On Wednesday, the Supreme Court told tobacco companies to include bigger warning on the cigarette packs.
Earlier, only 20% of the pack used to contain the health warnings, but as per the new rule, now 85% of the pack will be filled with the serious health warnings.
The Supreme Court turned down a plea to stay implementation of the new rules introduced from April 1st, but agreed to move the rest of the appeals to the Karnataka court.
"You have duty towards the society. The industry should not violate any rule prevailing as of today," the judges told a team of industry lawyers.
The Supreme Court further directed Karnataka’s high court to hear several pleas filed against the new rules in several Indian courts and then make a decision within 6 weeks.
Till the Karnataka court’s judgment, it is not clear, whether the industry would comply to the new rules or sell old stock.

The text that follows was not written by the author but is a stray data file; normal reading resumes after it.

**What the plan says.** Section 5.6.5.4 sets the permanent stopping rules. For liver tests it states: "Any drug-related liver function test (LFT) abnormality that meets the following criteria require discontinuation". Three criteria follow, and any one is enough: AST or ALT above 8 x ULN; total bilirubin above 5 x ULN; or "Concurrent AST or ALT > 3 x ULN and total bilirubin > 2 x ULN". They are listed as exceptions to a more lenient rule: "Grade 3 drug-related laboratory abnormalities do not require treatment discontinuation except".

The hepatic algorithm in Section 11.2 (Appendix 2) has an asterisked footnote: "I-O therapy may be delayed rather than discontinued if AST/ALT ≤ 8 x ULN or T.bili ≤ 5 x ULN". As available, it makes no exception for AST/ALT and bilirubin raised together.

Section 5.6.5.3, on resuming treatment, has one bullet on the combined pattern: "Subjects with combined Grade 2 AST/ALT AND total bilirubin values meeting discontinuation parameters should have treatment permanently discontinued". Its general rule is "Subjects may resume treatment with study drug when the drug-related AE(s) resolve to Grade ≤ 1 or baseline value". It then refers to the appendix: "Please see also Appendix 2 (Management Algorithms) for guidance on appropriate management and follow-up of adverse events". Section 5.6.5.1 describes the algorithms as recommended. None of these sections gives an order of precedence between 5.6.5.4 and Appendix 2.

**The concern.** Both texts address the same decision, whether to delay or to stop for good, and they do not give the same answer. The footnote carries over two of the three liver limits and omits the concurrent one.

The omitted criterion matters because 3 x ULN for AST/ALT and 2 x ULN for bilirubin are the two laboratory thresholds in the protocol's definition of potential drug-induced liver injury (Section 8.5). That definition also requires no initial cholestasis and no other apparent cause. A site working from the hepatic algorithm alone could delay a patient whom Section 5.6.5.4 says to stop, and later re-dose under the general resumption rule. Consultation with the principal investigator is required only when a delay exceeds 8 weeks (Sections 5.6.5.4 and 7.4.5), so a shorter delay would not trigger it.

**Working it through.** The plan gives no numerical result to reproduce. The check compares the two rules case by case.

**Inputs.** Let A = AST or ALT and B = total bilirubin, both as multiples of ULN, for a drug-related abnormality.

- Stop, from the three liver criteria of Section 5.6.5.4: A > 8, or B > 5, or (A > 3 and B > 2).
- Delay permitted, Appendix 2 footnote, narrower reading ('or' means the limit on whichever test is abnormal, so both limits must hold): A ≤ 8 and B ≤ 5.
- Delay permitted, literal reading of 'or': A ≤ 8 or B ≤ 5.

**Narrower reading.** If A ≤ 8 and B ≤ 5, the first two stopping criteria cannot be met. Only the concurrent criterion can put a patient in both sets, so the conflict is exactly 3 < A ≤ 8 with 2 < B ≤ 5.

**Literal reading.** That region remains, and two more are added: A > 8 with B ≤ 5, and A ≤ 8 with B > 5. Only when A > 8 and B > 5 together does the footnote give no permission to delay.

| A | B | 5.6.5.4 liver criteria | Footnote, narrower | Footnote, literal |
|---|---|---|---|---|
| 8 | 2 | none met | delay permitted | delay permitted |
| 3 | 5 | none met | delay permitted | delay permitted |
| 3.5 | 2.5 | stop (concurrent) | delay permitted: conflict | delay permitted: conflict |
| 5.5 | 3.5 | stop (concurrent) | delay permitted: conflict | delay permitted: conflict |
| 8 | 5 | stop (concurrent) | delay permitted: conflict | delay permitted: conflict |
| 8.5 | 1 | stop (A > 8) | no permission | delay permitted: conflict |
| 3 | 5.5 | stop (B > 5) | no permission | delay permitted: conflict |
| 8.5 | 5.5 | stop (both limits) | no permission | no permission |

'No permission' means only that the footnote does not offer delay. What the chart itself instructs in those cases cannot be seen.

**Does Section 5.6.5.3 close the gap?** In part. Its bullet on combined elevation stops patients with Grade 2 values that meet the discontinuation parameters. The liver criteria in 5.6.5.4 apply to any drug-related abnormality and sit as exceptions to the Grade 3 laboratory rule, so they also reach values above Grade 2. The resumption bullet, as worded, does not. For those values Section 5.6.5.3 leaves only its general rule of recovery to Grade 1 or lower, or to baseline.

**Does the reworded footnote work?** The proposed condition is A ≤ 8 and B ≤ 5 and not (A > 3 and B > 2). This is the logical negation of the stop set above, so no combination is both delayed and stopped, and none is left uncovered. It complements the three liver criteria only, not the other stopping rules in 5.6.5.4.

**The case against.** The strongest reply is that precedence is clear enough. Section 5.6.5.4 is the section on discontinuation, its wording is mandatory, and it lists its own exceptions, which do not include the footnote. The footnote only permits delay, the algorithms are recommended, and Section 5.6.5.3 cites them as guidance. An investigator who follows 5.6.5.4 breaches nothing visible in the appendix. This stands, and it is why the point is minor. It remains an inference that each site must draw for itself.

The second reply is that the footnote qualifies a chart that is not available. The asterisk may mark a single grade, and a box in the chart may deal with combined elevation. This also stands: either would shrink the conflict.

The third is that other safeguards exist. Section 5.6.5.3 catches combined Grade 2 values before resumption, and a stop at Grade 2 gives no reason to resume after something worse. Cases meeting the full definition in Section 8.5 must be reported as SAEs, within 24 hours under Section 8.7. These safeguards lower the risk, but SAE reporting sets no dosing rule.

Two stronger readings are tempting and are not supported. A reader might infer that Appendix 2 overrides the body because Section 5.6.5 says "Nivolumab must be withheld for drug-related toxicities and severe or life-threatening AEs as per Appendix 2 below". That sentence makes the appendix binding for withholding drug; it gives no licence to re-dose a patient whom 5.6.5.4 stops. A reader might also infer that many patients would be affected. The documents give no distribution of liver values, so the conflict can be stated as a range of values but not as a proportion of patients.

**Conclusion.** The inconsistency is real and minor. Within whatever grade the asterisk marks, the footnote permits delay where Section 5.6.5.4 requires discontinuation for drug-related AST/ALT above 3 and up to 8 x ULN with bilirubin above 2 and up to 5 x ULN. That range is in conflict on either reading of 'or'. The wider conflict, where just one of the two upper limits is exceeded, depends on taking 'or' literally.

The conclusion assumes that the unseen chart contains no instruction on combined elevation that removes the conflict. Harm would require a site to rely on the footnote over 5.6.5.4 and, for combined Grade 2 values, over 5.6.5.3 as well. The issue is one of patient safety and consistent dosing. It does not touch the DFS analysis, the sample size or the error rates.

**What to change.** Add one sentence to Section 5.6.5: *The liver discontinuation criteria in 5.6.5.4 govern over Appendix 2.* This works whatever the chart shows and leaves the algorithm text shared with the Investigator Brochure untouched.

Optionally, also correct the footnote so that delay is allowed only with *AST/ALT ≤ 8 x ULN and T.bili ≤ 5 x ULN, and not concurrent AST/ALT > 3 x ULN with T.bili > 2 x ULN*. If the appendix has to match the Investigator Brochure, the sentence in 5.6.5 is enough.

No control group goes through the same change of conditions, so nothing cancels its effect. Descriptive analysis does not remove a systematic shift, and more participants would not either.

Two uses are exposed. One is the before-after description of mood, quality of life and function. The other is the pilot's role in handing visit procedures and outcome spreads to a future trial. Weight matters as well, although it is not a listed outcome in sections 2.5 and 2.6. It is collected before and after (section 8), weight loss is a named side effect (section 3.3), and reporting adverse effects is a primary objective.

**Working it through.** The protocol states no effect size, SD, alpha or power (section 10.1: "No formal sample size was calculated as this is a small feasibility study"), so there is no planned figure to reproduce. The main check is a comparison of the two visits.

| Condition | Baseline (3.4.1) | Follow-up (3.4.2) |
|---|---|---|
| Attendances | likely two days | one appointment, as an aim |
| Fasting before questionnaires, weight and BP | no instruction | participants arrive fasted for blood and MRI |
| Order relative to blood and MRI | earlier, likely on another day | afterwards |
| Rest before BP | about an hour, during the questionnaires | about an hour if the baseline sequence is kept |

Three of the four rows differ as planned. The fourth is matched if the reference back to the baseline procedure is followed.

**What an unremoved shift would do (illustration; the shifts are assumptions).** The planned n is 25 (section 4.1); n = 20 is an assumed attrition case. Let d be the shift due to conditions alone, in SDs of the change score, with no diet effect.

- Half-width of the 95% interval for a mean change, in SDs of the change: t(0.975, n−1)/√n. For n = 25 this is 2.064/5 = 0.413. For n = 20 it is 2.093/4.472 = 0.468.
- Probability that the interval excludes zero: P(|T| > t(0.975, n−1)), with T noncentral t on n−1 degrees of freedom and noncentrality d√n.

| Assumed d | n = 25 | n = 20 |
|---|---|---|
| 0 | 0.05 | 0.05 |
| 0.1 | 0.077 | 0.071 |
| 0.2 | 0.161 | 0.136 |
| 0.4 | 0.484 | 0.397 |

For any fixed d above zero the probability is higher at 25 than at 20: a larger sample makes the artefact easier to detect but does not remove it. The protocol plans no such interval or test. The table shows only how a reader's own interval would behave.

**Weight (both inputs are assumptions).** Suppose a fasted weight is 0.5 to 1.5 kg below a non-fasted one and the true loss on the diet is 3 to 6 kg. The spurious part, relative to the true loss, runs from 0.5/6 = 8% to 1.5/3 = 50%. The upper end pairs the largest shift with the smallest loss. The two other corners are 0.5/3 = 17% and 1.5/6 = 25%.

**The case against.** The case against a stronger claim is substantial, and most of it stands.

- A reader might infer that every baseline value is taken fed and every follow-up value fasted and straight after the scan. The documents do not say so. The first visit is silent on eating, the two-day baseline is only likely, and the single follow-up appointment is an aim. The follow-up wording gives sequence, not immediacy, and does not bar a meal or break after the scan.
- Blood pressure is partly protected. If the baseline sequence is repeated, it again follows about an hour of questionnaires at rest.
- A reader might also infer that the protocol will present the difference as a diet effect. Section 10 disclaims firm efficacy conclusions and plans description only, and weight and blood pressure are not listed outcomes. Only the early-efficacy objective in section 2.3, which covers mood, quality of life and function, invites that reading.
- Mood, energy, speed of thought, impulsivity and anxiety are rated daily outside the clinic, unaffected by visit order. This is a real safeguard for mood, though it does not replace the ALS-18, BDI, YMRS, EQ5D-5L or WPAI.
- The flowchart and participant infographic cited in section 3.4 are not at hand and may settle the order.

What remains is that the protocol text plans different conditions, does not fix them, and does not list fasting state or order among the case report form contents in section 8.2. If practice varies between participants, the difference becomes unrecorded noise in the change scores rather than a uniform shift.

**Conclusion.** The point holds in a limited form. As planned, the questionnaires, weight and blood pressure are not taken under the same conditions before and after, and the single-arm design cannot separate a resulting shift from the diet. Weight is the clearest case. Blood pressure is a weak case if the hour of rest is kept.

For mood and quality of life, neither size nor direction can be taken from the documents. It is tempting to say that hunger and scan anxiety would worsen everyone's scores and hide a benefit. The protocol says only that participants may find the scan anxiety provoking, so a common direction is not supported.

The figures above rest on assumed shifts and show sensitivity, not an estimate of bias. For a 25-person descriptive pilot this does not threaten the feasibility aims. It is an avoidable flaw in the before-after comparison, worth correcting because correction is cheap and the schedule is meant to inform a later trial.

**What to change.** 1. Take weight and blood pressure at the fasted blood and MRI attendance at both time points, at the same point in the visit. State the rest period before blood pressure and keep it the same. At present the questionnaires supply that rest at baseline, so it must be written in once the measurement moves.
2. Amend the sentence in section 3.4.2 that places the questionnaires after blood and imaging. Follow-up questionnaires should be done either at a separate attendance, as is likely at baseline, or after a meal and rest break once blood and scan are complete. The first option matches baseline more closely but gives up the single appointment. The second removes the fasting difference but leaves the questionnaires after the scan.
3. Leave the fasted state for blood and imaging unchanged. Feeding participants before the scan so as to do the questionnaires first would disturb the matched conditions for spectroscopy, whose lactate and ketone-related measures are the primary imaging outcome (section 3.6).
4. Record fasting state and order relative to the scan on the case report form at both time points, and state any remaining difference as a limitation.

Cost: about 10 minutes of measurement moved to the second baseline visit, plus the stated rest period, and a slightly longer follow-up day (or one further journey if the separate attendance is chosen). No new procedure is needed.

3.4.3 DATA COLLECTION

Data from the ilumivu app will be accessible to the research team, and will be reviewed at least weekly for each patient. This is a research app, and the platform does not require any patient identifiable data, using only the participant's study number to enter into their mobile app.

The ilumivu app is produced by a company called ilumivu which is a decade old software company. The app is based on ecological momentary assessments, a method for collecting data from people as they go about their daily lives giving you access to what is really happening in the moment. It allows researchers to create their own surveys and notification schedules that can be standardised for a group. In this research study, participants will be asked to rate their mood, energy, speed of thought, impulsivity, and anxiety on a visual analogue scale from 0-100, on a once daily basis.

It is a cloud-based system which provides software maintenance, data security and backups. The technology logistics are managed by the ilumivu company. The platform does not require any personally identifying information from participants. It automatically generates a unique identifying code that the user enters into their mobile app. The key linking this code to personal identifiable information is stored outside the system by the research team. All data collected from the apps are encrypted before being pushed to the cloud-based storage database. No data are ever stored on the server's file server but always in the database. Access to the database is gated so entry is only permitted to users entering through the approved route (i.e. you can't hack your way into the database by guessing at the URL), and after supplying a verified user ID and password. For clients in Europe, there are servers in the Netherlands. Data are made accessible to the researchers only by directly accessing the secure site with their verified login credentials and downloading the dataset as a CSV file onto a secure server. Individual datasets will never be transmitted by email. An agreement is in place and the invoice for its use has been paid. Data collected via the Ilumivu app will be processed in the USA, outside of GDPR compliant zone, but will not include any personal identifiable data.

Also read: Ban on gutkha for another year
Last month, when the rules came into force, the industry protested shutting down factories for days. Even the country’s traditional hand-rolled cigarette makers joined the protest.
On April 1, 2015, the rules were supposed to come into force, but were delayed. Including Thailand, the rules make India’s health warnings on tobacco products the world's most stringent. According to BMJ Global Health, smoking kills more than 1 million people a year in the country. The WHO says, annually tobacco-related diseases cost India $16 billion.
Ranjit Kumar, solicitor general of India, told the court that the federal government was committed to the new rules and opposes any stay on their implementation.
By Phani Ch